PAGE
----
Let's think about the supply chain for a large unnamed retailer located in AK. There is the consumer. They go into the store. The store receives various products via truck. The trucks, presumably, get those products from a warehouse. The warehouse is filled by shipments from various manufacturers. The manufacturers in turn have whole chains of supply themselves.
What happens when the general manager for shipping in the above supply chain is told that he will get a $1 million annual bonus for every year that he has less than 10 trucks in the fleet? He will immediate chop the fleet to 9 trucks. In this "awful" scenario, this will drive up the amount of goods stored in the warehouse (driving up cost in that node). And, it will "starve" the store fronts.
So, the overall supply chain suffers if local optimization is allowed without consideration of the whole.
Back to TDD and UT. TDD is a requirements expression mechanism. The system MUST perform to those constraints. Fair enough. TDD can replace Use Case Drive Development's requirements behavior or User Story Driven Development's requirements behavior. It has the "leaning" benefit of combining the Unit Test and Requirements work loads. It is a benefit if the overall work load is reduced. It is not, if the overall supply chain's work load is increased (let's fix quality).
And so, you asked: Can you be Agile without doing TDD (test driven development)?
Sure you can. A different, and perhaps better, question is: -- If I apply TDD to this project, will it result in an overall more efficient delivery of software or a less efficient?
To quote a favorite author... J.R.R. Tolkien
Lord of the Rings. Fellowship of the Rings. Pg 94 'And it is also said', answered Frodo, 'Go not to the elves for counsel, for they will both no and yes.'
So, in the end, ... it depends. You must answer the question. Which path will most efficiently lead you to your desired goal(s).
To TDD or not to TDD. That remains the question. :-)
PS - I am reposting this answer on another site too. https://www.ibm.com/developerworks/mydeveloperworks/blogs/c914709e-8097-4537-92ef-8982fc416138/?maxresults=15&sortby=4&lang=en
Comparing to engineering a castle.
If you were to engineer a castle using Agile. You'd write portions that have specific functions and encourage the user to use the functional parts, adjusting future design to the reactions of the user. So, you build the dungeon, and communicate with the dungeon keeper, you'd test the foundation provided by the land and the dungeon. You'd build the parapets and ask the nightwatchmen if it's good. You'd build the walls and have the soldiers test the defensive value. You'd build the kitchen and have the cooks look it over. And during this process, every part to date would function in addition to the current structure. So when you finished the dungeon, you could move the prisoners in. And so on. But when you've finally finished the castle, you find out the prisoners escaped. Now you need to go back into the dungeon and find out that you need thicker bars, but the doors aren't deep enough to hold the bars, and the hinges don't support bigger doors.
With TDD, you show up with the prisoners, and see if they escape. Then you write the jail cells until they can't escape. Then you'd refactor the code cleanly removing unneeded cells, and removing bars that are in the wrong location, and test again. Prisoners didn't escape. You don't have to communicate with the jailor. And you could deliver the entire castle once you've finished it all. At that point the jailor says that the dungeon needs more cells, and now you've got to dig up more of the foundation.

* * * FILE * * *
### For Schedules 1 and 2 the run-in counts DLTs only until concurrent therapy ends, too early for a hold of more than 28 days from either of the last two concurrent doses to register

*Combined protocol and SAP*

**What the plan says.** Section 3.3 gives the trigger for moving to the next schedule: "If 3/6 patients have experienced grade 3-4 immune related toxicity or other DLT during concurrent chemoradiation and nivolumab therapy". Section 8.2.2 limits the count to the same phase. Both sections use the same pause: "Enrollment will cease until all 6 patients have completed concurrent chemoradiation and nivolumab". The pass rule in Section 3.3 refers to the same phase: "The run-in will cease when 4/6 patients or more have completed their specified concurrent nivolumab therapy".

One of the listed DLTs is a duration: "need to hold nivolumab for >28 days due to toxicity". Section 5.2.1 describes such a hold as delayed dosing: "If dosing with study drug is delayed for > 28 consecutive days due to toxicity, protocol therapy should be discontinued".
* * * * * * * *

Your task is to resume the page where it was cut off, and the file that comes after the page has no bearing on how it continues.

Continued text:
Agile TDD Castle
If you combine Agile and TDD. You'd see if the prisoners escaped, then ask the jailor what's needed. He says you need more cells. You'd go grab some random people to pretend to be prisoners and see if they escape. If they don't, then you show it to the jailor, and he's happy with it. Then you start building the parapets.
So both solve different problems. Agile helps with changing requirements based on discovering users needs as they see the product develop at the point in the process where it's easiest to adapt. It involves releasing stable additions broken up from the overall design.
TDD solves the problem of anticipating failure. Discovering and correcting failure as it occurs at a point in the process where it's easiest to fix. It involves testing stable de-coupled units of code broken up from the overall design.
It's easy to see TDD as an extension to Agile, because they both follow the same pattern, unit driven progress and review. The difference is that the units in Agile function externally to-date as a whole, whereas the units in TDD function as a part, and may not produce a functioning product for external review. And both processes govern different needs (usability vs. correctness). Since both function over a process of developing in units, both review processes can occur at similar points, with TDD being more finely divided.
- Having unit tests alone does not mean you use TDD. TDD means having the test before the produced unit, and using the test as you develop to confirm the unit. Unit testing without TDD can be used to make sure you don't invalidate previously built functionality.
- Having sprints and other meetings doesn't make you agile. The goals of the manifest makes you agile. You can break up waterfall goals into sprints with units-of-work, without meeting the commitment to favor people over processes.
- By definition of TDD and Agile. Your unit-tests will govern non-deliverable units, and so TDD will cycle faster than Agile. And if you employ both, your Agile cycles will contain one or more TDD cycles (if every unit is tested).
- From what I understand: You fail Agile by failing to develop a deliverable / meaningful unit to the user. The unit can be meaningful even if it speeds up the product. But how does Agile explain refactoring for easier maintenance? I haven't covered it enough to answer that.
- You fail TDD by failing the unit test. Producing code that doesn't produce the feature correctly.
Agile forces you to address and mitigate schedule and quality risks at every iteration. i.e. TDD is not needed to be considered Agile.
However, TDD is a tremendous technique for mitigating quality risks, especially for a project with a large number of iterations or people. In such a project, TDD will add some schedule risk in early iterations, because you have to write test cases too. However, TDD yields huge costs savings in later iterations because it continuously mitigates quality risks. i.e. TDD is recommended.
protected by gnat Sep 29 '15 at 19:54